Saturday, 12 December 2015

Winston Churchill's incredible escape from prison, 1899

Winston Churchill was one of our finest Prime Ministers. His resolute spirit during the war is widely celebrated. Few are aware though that this stubborn streak is part of his character even from a young age and gets him into a lot of scrapes when he is only a young man.

Back in 1899 Winston Churchill is caught up in the Boer war between the South African Boers and the British Government over sovereign rule in his role as a news reporter. He is anxious to be right in the thick of the action so he stays alongside the British Army as they travel on a train.

All of a sudden the Boers carry out a surprise ambush attack and manage to derail his train at 40 mph. At this point the safe and maybe sane thing to do would be to leave but Winston can not resist adventure and decides to stay. Seeing the problem he immediately sets out to help the driver barge away three carriages that are blocking the track.  

According to him the next thing to happen is for two men in plain clothes to appear who are ‘tall figures, full of energy, clad in dark, flapping clothes with slouch, storm-driven hats’ ready to fire at him for around a hundred yards away. Winston rushed to escape to the engine as bullets whistled past his face. He finds a bank nearby but it offers little in the way of cover so again he rushes onward. In the distance he can see some masonry and further ahead at about two hundred yards away he sees the rocky gorge of the Krantz river. Just as he makes a rush cavalryman gallops up to him and aims right at him.

He now has two choices fire back with his pistol or surrender. Being the plucky man that he is he decides upon the former but then realises that he has left it behind so he resigns himself to surrender. This is despiriting for him but as he notes ‘"When one is alone and unarmed," said the great Napoleon "a surrender may be pardoned."

After capture Winston is marched off and on November 18, 1899 he arrives in Pretoria and settles into a prison that is known as the State Model School. Whilst here he tries to claim status as a non-combatant. In the belief that it might garner him enough sympathy that he will be allowed to leave. Not leaving anything to chance though in his letters he also claims to be a soldier so as to improve his chances of leaving should a prisoner of war exchange take place.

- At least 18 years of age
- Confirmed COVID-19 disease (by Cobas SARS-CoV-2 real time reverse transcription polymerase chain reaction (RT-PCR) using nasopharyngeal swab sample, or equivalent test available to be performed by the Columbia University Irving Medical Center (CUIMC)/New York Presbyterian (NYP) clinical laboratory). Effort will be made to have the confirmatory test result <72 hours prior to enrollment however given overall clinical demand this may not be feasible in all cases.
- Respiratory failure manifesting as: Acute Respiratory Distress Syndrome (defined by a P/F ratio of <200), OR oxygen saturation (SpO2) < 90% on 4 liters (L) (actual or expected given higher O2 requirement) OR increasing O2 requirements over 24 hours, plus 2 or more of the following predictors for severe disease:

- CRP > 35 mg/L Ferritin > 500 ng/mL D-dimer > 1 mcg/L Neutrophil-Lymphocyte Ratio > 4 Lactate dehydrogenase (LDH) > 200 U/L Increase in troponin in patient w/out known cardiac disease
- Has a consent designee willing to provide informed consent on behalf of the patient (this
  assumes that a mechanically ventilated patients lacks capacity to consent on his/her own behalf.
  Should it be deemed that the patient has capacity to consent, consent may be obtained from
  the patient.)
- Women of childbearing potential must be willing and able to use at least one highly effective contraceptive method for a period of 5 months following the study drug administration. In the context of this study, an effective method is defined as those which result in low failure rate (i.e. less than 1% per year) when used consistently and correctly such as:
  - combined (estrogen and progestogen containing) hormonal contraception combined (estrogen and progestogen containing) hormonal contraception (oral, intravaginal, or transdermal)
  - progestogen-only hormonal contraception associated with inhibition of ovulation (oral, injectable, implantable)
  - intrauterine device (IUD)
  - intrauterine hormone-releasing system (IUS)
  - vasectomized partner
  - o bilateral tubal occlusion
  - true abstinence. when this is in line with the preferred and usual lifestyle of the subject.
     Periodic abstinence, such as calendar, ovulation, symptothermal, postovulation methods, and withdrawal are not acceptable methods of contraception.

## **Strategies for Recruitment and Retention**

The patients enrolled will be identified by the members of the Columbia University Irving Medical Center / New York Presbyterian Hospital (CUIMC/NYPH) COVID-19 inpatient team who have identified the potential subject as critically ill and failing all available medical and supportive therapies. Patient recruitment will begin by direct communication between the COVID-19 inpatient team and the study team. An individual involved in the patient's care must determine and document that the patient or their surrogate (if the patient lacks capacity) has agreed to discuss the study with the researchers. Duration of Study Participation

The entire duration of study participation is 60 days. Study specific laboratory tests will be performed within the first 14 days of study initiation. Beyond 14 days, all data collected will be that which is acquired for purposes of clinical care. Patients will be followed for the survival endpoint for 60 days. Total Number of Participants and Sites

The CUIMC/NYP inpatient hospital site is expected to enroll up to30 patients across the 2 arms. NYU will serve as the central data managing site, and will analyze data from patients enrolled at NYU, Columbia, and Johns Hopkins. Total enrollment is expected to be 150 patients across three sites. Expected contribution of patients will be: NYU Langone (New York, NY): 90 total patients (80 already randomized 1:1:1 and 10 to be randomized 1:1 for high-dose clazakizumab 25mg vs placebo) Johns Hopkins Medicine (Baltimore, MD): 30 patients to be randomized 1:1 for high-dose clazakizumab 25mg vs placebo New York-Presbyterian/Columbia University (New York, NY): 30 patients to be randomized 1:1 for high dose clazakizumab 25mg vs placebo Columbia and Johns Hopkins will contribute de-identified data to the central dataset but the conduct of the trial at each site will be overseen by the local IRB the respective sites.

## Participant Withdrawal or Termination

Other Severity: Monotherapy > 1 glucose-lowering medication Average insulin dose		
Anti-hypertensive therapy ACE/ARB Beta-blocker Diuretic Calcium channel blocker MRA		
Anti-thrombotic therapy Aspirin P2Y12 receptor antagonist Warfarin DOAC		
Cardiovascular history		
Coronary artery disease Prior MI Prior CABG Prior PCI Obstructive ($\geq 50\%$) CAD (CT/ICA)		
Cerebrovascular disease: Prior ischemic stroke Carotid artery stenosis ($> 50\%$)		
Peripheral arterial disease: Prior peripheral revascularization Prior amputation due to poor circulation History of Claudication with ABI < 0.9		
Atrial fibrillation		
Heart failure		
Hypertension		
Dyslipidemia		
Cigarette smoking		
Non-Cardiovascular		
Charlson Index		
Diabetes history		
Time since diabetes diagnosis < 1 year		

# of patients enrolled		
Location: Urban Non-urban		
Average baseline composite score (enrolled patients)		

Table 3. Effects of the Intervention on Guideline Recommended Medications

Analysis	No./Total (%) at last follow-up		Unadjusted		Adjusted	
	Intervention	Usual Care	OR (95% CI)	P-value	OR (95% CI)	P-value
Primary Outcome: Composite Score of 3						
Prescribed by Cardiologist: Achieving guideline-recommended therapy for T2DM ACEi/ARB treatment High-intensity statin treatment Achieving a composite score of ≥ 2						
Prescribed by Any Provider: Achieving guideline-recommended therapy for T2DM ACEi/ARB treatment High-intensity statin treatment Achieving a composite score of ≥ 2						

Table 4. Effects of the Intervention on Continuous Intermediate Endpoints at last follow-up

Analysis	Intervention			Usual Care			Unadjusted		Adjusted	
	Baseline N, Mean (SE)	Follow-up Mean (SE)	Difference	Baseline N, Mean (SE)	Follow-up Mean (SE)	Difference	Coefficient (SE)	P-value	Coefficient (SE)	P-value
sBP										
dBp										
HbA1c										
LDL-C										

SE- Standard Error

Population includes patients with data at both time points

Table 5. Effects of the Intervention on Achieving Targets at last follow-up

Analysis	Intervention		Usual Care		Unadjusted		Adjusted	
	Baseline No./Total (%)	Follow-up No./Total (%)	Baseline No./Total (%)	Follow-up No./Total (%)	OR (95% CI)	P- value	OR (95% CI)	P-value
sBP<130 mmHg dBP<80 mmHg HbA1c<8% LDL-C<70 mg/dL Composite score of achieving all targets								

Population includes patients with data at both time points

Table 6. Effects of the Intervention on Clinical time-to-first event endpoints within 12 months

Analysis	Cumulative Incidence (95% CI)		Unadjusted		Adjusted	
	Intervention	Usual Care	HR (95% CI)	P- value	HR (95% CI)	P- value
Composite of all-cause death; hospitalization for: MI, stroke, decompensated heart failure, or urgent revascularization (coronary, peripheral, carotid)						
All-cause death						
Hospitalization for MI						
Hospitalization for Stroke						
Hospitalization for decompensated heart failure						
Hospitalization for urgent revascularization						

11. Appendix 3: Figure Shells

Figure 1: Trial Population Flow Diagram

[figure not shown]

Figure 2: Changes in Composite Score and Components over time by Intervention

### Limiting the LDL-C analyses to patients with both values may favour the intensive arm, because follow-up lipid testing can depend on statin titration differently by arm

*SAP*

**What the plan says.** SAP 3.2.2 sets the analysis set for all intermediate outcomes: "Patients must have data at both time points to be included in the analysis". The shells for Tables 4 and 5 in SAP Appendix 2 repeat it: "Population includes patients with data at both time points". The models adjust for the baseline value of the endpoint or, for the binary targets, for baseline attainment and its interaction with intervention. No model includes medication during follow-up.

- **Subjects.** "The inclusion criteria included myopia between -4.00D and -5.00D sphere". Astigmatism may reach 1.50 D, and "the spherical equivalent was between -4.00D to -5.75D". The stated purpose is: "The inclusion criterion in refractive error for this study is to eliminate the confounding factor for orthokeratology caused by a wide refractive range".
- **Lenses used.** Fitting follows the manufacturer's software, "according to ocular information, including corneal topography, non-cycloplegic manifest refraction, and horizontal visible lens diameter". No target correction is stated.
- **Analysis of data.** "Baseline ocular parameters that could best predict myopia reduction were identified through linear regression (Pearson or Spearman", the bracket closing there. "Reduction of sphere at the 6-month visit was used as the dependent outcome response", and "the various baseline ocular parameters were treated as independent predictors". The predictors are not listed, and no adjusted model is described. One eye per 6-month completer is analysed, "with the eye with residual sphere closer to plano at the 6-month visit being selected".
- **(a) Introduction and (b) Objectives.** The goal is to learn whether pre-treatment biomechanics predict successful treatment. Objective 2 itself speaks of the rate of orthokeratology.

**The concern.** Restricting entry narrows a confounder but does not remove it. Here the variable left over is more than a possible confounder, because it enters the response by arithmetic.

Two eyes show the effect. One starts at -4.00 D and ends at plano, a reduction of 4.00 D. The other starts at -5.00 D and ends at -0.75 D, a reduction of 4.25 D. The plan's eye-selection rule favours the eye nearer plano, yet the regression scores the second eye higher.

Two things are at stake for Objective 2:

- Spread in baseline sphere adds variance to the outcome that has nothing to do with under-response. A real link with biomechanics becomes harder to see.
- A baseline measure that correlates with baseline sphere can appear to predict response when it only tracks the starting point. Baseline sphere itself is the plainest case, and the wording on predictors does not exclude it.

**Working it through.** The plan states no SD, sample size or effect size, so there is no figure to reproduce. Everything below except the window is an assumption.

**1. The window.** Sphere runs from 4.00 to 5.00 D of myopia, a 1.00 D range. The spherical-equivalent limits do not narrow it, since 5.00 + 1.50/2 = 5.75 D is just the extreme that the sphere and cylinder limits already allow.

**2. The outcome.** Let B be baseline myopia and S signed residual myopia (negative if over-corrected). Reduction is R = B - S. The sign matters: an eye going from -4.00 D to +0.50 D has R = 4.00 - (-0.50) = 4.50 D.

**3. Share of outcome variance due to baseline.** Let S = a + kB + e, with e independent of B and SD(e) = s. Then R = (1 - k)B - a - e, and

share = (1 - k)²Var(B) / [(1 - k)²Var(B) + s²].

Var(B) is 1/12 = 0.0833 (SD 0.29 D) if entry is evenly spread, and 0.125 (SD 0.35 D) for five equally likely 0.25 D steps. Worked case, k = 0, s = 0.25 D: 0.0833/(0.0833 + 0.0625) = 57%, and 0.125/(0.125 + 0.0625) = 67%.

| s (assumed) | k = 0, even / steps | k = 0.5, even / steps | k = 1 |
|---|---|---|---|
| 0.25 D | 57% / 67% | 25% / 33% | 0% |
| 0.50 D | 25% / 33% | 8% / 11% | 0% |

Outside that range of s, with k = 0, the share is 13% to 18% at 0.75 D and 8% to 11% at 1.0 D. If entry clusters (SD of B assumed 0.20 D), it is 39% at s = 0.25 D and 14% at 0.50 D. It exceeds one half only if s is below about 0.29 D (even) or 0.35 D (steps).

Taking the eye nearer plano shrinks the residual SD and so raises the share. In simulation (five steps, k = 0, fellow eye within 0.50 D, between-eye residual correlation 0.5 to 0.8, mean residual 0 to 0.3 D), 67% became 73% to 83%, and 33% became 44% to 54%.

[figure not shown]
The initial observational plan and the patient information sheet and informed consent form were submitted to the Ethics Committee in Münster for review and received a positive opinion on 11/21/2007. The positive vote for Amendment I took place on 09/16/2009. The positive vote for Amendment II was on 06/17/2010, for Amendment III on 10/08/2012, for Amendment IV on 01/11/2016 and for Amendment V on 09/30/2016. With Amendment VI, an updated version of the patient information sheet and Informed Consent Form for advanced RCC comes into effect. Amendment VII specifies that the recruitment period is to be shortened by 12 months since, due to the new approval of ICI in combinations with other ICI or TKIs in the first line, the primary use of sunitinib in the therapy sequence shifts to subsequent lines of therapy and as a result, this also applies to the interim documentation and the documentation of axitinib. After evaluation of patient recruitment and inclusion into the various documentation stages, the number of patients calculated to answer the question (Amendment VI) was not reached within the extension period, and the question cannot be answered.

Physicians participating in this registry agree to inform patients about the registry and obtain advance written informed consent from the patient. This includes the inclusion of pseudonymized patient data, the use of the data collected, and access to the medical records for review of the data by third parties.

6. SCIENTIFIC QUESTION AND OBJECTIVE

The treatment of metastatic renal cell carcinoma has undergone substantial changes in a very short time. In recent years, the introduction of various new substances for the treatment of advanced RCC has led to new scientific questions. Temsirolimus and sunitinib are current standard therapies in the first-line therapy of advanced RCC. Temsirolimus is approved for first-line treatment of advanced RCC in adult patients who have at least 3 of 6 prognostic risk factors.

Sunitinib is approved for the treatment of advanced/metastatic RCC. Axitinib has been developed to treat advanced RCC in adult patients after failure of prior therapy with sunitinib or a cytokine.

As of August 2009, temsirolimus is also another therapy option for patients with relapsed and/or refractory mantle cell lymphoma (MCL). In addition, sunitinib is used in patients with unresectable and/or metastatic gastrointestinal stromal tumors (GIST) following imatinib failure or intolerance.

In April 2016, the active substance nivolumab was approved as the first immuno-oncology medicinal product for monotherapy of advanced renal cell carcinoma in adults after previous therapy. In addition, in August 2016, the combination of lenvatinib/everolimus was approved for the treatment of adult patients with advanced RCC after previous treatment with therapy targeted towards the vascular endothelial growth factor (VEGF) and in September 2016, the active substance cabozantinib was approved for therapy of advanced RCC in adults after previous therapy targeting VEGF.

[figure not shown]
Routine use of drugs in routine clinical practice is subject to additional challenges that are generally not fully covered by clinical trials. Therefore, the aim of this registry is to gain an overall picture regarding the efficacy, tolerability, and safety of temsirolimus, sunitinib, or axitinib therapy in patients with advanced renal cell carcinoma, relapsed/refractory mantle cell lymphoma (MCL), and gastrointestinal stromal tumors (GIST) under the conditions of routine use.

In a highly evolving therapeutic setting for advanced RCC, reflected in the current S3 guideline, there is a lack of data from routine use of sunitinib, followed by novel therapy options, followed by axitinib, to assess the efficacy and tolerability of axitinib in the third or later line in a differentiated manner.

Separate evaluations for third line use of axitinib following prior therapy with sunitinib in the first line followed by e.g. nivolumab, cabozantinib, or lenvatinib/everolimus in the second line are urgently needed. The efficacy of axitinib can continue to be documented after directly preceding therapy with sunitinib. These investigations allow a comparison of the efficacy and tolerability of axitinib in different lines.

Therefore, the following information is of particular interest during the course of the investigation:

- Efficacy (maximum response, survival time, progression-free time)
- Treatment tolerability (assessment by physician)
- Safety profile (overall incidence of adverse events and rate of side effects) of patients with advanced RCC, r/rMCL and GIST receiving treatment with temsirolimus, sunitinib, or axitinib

Alas for him it helps him not one bit and so being an impatient young man he decides he absolutely has to escape. On the night of December 12th his opportunity comes along with his fellow Prisoners of War, Captain Aylmer Haldane and Sergeant Major Brockie. Noticing that the prison guards have turned their backs on him he seizes the moment to climb over the prison wall at a spot where it is poorly lit. He waits for his two friends to join him but when it seems that this will not happen he departs in a leisurely manner so as not to arose suspicion whilst wearing a brown flannel suit with £75 (the equivalent of $375) and four slabs of chocolate in his pocket to keep him going.

He makes his way straight to the Delagoa Bay Railway in the hope of making a quick and rapid escape straight to British held territory. When Winston arrives he sees a passing train and jumps on it. He then hides among the soft sacks covered in coal dust. He stays there for several hours all the time conscious and fearful of being caught. By daybreak he feels the risk of capture on an obvious escape route is now too great he must leave so he jumps off the train and moves on.

As he moves further and further along Churchill grows increasingly desperate through exhaustion and fear of being caught so he takes a bold risk and knocks on the door of a nearby home ready to plea for sanctuary. It happens to be owned by Mr. John Howard, manager of the Transvaal Collieries. When Mr. Howard sees him and hears his request for help he replies “Thank God you have come here! It is the only house for twenty miles where you would not have been handed over. But we are all British here, and we will see you through.”

Winston is lucky. Mr. Howard first hides him in a coal mine then transports him to safety by having Churchill squeeze into a hole at the end of a train car loaded with bales of wool. Whilst there he is aided by another Englishman, Charles Burnham who owns the consignment of wool. He helps out by bribing any Boers who might otherwise have discovered him. This is critical as the Boer leaders are now offering £25 (a then considerable sum) for him to be found dead or alive.

Finally Winston arrives safely to Durban, South Africa where he is in British held territory and feted as a hero. Some controversy now exists as to quite how Winston managed to escape. His fellow captives, Captain Haldane and Sergeant Brockie seem to have felt that Churchill spoilt their plan and did not try to help them over the wall. Perhaps Winston is only seen as successful by history because in his words ‘I will write it’. The South African General, Joubert held a different opinion of him at that time. When told that Winston had escaped he referred to him dismissively as ‘a little bit of a newspaperman’. What is not in doubt is that he is a very strong willed man even as a young man and thank goodness nothing changes when he becomes Prime Minister.

Churchill was an amazing man and his life was full of bravery, surprise and disaster. The definitive book about him is by Martin Gilbert 'Churchill; A Life'.